App neural function


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App neural function

  1. 1. Amyloid Precursor Protein (APP) The effects of overproduction in Alzheimer’s and Downs Syndrome Taylor Griffith, Rachel Christman, Shanley Besett, Christa Franz
  2. 2. Down’s Syndrome <ul><li>trisomy 21 </li></ul><ul><li>poor neuron growth </li></ul><ul><li>early neuron death </li></ul><ul><li>an inability to produce new synapses (an important component of learning) </li></ul>
  3. 3. APP: Lecture Connection <ul><li>• APP is an integral transmembrane protein coded for on chromosome 21 </li></ul><ul><li>Other genes code for proteases that normally cleave this protein into smaller peptides used for cell signaling </li></ul><ul><ul><li>• cell movement in embryonic development, synapse formation & neural plasticity </li></ul></ul><ul><ul><li>normal apoptosis (programmed cell death) </li></ul></ul><ul><ul><li>repair following neural injury </li></ul></ul><ul><li>However, elevated levels of APP (and therefore the products of cleavage) can lead to disease </li></ul>p. 283
  4. 4. Over Expression of APP <ul><li>• With abnormal levels of APP, as seen in Downs Syndrome (trisomy 21) and Alzheimers, these cleaved peptides accumulate in the ECF and can impede normal neural growth, repair, cell signaling, and differentiation </li></ul><ul><li>• These deposits of peptides are called amyloid plaques (shown below) </li></ul><ul><li>• These plaques lead to the death of neurons especially in the hippocampus which is the major center for learning and memory </li></ul>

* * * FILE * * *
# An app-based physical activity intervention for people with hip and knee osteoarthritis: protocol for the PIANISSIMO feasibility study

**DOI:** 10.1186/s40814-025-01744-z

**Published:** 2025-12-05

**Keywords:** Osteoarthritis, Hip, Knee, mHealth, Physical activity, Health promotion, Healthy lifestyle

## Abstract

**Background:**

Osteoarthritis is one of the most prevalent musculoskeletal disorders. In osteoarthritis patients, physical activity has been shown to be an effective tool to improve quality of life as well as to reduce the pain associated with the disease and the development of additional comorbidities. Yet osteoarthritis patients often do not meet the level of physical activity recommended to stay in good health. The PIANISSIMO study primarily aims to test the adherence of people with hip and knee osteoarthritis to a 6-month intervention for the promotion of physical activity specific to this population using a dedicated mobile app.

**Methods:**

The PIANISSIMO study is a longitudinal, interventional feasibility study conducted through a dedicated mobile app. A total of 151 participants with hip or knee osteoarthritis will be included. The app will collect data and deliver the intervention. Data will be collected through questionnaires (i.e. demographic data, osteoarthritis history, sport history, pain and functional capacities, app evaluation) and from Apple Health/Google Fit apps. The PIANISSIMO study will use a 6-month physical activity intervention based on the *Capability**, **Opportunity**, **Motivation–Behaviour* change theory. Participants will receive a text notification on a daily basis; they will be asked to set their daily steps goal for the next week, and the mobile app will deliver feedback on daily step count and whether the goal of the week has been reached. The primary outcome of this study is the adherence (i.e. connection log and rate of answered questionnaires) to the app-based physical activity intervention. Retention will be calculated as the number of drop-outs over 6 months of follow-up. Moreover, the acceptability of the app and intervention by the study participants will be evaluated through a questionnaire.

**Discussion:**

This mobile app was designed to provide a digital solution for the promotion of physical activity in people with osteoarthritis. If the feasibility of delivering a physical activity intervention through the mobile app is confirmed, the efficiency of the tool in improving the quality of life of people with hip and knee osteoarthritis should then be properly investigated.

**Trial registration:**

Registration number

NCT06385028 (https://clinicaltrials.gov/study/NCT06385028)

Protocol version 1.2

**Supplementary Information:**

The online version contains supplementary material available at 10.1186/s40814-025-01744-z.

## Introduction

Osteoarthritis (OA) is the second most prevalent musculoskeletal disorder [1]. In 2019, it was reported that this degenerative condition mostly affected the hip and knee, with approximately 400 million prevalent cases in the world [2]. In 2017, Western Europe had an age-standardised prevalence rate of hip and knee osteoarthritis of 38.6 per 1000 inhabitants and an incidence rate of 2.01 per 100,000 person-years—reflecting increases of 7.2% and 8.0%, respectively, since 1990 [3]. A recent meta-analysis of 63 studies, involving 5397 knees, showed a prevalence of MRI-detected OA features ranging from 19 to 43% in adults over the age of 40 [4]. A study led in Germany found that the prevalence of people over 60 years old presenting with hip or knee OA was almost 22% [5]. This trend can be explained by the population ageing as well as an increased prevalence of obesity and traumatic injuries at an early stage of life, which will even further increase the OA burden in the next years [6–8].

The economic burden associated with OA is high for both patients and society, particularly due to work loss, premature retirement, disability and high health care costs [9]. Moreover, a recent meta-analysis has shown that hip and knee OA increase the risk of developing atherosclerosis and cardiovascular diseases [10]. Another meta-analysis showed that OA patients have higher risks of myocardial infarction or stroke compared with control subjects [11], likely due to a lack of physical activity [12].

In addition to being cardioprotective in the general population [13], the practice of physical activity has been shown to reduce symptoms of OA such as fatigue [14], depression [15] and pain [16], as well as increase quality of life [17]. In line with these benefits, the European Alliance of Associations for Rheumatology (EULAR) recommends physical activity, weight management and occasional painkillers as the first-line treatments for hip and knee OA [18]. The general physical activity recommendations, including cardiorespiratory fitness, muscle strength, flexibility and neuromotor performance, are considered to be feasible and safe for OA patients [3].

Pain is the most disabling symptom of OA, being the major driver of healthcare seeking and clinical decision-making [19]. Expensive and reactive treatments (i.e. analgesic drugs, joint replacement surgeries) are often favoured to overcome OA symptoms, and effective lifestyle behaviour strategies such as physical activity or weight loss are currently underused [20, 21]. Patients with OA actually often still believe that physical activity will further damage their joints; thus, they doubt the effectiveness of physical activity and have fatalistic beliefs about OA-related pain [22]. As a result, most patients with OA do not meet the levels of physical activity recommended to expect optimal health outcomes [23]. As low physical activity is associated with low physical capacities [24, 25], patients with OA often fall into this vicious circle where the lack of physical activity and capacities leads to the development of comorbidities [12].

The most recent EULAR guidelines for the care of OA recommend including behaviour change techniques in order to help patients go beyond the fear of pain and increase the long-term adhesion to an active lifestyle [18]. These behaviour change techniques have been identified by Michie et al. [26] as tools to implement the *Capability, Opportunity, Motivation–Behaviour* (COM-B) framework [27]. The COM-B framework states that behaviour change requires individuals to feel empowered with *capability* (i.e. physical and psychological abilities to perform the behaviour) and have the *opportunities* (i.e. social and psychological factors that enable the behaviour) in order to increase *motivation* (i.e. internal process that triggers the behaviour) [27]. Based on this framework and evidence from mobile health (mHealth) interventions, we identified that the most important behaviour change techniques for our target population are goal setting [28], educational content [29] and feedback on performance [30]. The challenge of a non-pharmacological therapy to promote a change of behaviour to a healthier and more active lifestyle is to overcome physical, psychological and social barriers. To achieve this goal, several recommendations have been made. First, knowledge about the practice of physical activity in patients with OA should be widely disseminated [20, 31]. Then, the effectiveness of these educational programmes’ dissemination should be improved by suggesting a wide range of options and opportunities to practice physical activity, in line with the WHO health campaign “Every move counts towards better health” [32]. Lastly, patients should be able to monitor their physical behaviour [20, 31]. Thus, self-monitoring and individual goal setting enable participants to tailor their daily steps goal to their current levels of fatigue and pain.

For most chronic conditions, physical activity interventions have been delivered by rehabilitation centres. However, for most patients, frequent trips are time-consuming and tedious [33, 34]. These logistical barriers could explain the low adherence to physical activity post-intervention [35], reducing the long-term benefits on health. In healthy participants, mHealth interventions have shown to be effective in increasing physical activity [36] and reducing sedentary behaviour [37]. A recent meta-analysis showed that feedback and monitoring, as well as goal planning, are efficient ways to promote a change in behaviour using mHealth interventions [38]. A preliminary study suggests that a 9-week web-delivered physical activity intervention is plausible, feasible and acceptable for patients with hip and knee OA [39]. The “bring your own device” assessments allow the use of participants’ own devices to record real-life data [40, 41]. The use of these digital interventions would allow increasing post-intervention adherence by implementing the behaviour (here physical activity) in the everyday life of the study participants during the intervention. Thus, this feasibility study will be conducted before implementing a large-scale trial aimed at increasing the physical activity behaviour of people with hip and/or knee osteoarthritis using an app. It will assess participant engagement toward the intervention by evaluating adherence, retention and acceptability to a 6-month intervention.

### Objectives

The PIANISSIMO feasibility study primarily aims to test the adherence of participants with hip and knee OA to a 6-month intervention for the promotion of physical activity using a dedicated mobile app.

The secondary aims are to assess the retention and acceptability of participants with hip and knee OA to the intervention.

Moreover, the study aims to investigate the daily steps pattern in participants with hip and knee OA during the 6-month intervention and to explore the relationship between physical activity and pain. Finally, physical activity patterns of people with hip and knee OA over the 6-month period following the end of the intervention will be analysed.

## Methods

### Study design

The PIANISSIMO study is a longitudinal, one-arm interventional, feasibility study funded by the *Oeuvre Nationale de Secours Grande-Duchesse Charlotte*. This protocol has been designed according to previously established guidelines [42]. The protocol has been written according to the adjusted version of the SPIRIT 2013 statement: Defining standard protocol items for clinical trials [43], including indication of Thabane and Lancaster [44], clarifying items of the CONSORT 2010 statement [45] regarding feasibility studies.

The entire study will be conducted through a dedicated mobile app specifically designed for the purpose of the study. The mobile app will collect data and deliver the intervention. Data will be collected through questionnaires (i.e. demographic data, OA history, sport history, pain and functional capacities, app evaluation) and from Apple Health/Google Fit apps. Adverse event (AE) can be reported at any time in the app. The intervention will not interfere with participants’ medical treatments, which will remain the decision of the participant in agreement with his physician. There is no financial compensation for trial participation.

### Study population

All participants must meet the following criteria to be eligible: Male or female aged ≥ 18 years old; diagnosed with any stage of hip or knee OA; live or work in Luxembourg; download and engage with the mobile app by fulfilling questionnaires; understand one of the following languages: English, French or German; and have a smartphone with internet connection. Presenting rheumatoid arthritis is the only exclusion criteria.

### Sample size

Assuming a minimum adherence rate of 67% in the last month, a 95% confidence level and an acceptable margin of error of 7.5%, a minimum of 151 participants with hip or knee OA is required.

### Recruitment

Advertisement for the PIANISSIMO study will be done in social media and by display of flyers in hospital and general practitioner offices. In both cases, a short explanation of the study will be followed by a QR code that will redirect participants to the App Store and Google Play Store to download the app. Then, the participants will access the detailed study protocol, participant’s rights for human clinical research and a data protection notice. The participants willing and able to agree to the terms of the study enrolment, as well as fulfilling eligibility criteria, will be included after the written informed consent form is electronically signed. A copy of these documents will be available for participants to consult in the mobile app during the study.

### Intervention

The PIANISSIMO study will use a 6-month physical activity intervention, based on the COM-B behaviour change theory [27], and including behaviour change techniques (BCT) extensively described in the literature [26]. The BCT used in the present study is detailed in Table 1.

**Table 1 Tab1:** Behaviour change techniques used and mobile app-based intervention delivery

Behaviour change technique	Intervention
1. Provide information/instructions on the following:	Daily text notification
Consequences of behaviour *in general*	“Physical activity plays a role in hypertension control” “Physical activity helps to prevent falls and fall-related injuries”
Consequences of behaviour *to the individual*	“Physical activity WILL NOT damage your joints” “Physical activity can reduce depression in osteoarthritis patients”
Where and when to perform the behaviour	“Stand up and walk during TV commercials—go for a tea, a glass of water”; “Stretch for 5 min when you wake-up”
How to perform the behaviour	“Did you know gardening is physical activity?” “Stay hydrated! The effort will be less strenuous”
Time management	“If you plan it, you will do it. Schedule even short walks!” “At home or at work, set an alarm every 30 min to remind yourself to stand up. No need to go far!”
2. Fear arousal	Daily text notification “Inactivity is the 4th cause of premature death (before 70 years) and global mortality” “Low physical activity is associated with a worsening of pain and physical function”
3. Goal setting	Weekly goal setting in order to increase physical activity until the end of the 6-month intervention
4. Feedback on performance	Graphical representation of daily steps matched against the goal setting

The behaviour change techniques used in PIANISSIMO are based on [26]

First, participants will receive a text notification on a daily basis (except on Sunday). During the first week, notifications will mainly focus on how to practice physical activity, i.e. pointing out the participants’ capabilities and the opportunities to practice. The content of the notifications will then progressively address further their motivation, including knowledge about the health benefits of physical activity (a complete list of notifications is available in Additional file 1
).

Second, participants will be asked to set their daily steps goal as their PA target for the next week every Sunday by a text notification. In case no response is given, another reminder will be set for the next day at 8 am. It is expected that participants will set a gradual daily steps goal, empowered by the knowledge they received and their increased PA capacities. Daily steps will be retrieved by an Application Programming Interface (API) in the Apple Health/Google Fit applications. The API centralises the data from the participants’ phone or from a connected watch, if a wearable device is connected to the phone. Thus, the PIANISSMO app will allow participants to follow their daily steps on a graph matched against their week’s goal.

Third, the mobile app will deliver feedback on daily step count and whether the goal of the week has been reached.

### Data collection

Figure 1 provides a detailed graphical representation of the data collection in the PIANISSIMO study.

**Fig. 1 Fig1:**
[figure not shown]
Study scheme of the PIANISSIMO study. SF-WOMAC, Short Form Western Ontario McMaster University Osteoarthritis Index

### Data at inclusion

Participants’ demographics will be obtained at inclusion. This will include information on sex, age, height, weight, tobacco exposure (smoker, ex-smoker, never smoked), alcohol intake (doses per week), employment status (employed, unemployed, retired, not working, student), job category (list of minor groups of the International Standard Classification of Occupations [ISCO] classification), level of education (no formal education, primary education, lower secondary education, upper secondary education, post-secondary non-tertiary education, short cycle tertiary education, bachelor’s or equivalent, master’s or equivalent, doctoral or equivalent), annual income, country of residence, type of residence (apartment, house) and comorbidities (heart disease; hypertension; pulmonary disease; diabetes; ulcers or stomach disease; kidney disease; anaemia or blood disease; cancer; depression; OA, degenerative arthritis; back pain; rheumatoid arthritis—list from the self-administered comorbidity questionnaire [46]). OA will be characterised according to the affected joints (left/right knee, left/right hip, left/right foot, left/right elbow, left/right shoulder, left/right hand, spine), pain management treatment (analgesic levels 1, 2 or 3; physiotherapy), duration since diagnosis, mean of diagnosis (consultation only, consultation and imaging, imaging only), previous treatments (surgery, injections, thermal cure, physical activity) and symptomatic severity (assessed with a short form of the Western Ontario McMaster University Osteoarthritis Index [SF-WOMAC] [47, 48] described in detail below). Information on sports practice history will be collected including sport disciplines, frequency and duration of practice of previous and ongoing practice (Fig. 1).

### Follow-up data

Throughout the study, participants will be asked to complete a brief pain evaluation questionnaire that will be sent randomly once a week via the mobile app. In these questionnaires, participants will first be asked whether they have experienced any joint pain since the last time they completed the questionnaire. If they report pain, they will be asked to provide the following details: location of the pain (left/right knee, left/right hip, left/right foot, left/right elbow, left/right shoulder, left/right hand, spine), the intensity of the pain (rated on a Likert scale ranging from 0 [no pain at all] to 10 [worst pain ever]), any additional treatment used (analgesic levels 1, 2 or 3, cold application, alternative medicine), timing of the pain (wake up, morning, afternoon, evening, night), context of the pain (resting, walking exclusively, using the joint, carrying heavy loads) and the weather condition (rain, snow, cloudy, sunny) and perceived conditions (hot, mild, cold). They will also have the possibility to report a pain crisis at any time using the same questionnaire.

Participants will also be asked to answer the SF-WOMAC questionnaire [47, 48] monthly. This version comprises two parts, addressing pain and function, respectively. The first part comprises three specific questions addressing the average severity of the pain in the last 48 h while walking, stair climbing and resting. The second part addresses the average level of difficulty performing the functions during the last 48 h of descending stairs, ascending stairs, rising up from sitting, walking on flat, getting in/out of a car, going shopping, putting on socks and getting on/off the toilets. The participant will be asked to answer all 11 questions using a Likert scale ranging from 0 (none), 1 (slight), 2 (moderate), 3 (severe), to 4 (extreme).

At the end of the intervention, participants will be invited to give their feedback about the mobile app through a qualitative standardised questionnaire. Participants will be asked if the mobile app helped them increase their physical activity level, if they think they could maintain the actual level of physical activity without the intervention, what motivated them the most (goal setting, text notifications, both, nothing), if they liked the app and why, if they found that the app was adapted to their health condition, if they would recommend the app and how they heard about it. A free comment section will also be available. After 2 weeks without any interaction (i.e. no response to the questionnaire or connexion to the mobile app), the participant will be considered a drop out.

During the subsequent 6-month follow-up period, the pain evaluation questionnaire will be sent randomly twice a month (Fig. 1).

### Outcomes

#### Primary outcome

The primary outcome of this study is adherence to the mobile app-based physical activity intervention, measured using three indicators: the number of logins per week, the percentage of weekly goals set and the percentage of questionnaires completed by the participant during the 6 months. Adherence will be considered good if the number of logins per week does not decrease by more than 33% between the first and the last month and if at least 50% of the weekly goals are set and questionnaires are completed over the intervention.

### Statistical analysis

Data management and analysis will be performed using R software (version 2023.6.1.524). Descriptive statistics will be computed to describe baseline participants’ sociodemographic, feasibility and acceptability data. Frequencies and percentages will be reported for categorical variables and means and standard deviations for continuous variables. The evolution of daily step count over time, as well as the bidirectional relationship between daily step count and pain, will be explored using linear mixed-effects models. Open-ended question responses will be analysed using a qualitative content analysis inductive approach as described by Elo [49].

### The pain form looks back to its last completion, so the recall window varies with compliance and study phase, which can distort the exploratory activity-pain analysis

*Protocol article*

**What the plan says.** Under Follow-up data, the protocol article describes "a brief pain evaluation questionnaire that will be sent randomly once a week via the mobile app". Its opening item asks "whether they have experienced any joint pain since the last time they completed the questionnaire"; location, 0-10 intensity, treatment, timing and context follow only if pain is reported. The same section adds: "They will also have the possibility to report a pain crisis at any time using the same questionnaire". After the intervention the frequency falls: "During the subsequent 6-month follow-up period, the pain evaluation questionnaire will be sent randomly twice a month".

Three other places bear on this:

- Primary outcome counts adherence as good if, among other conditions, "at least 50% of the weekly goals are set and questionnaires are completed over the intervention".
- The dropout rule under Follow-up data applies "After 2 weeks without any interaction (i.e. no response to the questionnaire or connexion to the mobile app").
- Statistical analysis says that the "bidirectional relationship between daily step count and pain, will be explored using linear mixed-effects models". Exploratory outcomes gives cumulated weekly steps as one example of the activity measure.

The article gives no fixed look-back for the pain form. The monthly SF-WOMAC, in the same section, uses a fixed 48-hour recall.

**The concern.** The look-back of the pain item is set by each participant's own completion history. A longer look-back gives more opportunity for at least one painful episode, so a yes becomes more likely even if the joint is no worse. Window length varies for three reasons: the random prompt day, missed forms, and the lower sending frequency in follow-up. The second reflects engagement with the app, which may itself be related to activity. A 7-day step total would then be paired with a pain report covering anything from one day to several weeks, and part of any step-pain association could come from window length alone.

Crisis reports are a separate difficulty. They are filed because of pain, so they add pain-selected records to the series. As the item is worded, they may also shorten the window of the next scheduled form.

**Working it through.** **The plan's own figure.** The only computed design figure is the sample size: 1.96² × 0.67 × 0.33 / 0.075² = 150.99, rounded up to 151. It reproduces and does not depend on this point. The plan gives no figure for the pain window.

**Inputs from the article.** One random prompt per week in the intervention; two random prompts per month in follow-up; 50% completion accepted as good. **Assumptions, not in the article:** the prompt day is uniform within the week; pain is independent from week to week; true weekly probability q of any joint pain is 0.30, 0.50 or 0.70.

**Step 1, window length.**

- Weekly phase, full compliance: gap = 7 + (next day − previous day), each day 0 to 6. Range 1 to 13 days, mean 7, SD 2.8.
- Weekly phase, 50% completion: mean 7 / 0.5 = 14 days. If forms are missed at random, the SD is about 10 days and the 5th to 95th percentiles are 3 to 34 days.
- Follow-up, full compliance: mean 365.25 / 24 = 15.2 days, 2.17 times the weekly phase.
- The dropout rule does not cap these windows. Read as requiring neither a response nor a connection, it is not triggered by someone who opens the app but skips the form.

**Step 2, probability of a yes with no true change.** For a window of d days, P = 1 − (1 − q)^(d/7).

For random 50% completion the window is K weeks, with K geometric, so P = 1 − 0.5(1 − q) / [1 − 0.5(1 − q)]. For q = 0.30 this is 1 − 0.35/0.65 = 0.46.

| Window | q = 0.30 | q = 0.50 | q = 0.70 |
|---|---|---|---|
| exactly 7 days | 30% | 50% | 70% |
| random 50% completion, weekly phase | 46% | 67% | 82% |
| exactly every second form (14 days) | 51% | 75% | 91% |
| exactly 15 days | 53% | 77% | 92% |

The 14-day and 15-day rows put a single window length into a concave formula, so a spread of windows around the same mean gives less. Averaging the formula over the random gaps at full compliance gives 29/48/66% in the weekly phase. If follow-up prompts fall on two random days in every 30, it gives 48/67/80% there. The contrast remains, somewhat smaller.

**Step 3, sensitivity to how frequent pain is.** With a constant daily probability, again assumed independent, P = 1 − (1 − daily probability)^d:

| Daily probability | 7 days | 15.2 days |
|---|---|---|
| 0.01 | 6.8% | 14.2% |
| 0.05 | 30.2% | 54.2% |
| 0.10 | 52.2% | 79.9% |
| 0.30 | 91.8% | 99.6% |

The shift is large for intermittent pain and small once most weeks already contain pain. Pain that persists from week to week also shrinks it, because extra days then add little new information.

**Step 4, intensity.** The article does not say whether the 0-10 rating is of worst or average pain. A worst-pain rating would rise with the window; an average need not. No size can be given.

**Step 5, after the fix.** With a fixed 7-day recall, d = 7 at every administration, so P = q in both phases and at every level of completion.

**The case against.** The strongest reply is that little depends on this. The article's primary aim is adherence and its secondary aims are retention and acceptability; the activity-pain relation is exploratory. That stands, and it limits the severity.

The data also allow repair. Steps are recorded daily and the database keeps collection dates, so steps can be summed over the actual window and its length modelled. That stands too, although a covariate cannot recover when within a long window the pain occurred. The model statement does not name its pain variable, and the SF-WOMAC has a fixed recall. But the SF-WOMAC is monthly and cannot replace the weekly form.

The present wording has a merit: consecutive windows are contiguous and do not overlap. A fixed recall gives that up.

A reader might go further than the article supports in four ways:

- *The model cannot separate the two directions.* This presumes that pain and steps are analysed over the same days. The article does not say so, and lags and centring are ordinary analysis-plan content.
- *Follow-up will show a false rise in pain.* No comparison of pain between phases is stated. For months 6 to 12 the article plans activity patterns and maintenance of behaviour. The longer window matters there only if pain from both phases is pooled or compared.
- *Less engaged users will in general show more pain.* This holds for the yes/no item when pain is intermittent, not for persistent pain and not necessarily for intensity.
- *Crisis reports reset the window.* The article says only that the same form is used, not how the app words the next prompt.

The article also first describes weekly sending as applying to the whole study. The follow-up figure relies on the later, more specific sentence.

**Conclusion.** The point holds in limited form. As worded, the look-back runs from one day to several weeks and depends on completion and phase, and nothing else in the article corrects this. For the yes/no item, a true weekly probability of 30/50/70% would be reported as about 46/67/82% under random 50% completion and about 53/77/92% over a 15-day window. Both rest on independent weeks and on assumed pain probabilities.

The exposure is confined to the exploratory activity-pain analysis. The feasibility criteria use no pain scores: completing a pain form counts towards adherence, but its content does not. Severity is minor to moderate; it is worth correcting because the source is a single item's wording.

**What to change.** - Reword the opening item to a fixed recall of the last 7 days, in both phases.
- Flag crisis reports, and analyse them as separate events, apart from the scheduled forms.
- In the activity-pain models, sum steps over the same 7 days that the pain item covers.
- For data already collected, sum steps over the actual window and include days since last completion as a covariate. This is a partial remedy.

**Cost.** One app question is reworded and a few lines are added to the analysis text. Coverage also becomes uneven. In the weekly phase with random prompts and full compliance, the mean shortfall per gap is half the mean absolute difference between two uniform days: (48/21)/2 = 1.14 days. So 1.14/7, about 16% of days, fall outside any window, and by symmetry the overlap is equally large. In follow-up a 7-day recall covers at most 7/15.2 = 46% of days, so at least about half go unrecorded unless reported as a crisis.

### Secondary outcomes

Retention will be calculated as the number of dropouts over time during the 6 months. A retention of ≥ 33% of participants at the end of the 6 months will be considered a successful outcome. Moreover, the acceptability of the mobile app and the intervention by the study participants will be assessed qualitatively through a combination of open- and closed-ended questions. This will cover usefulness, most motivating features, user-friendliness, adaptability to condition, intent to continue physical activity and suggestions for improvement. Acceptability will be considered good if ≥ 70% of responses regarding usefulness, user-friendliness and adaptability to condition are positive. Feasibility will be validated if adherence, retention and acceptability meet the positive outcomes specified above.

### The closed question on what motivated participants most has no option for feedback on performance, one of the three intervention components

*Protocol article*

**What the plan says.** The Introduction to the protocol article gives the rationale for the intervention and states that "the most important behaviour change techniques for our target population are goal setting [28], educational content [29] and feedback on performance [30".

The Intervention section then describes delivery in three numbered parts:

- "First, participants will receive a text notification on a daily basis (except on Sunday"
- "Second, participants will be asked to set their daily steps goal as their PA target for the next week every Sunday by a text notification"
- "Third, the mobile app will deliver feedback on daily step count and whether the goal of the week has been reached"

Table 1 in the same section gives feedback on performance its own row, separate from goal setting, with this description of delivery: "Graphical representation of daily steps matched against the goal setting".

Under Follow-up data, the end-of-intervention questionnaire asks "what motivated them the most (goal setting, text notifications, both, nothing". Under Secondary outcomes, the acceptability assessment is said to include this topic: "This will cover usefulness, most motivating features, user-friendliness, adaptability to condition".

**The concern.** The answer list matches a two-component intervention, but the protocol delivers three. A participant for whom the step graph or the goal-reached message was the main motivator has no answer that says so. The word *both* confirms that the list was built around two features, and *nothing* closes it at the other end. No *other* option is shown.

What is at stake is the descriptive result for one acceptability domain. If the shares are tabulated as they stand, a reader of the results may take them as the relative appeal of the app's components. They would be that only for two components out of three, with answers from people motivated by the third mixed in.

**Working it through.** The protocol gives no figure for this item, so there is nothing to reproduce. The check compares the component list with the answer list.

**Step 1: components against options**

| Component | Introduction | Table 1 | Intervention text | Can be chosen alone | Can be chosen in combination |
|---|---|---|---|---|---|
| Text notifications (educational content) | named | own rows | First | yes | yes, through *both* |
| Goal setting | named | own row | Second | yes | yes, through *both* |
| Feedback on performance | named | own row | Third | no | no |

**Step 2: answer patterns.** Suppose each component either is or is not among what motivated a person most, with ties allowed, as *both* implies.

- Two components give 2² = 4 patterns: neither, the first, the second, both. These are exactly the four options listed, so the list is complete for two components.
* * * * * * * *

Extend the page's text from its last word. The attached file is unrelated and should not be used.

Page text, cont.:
5. 5. Membrane Protein  Plaque Cut pieces of APP aggregate in ECF as amyloid plaque and can signal cell death Integral transmembrane protein Proteases lyse APP into components that enter either the ICF or ECF Figures retrieved 4/16/08:
  6. 7. Analogy…The Deadliest Catch <ul><li>APP are like boats in the ocean </li></ul><ul><li>Some boats are good to control crab population but if there are too many, too many crabs die and pollution accumulates </li></ul><ul><li>Pollution=plaques </li></ul><ul><li>Crabs= Neurons </li></ul><ul><li>Boats=APP </li></ul>
  7. 8. References <ul><li>Isacson, O., Seo, H., Lin, L., Albeck D., & Granholm A. (2002). Alzheimer’s disease and Down’s syndrome: roles of APP, trophic factors and ACh. Trends in Neurosciences , 25 , 79-82. </li></ul><ul><li>Priller, C., Bauer T., Mitteregger G., Krebs, B., Kretzschmar, H. A., & Herms, J. (2006). Synapse formation and function is modulated by the amyloid precursor protein. Journal of Neuroscience , 26 , 7212-7221. </li></ul><ul><li>Salehi, A. (2006). Down Syndrome; Cause of neuronal death in down syndrome, Alzheimer’s disease could be surprisingly simple. Biotech Week, p. 494. </li></ul><ul><li>Turner, P.R., O’Connor, K., Tate, W. P., Abraham, W.C. (2003) Roles of amyloid precursor protein and its fragments in regulation neural activity, plasticity, and memory. Programming Neurobiology , 70, 1-32. </li></ul><ul><li>Busciglio, J., Pelsman, A., Wong, C., Pigino, G., Yuan, M., & Mori, H . (2002). Altered metabolism of the amyloid ß precursor protein is associated with mitochondrial dysfunction in Down’s syndrome. Neuron, 33, 677-688. </li></ul><ul><li>Selkoe, D. J. (1998). The cell biology of ß-amyloid precursor protein and presenilin in Alzheimer’s disease. Cell Biology , 8 , 447-453. </li></ul><ul><li>Strooper, B. D. & Annaert, W. (2000). Proteolytic processing and cell biological functions of the amyloid precursor protein. Journal of Cell Science , 113 , 1857-1870. </li></ul><ul><li>Ober, W. C., Garrison, C. W., Silverthorn A. C., & Johnson, B.R. (2007). Human Physiology: An Integrated Approach, Fourth Edition. San Francisco: Pearson . </li></ul><ul><li>Lodish, H., Berk, A., Kaiser, C. A., Krieger, M., Scott, M. P., Bretscher, A., et. al. (2008). Molecular Cell Biology: Sixth Edition . New York: W.H. Freeman and Company </li></ul>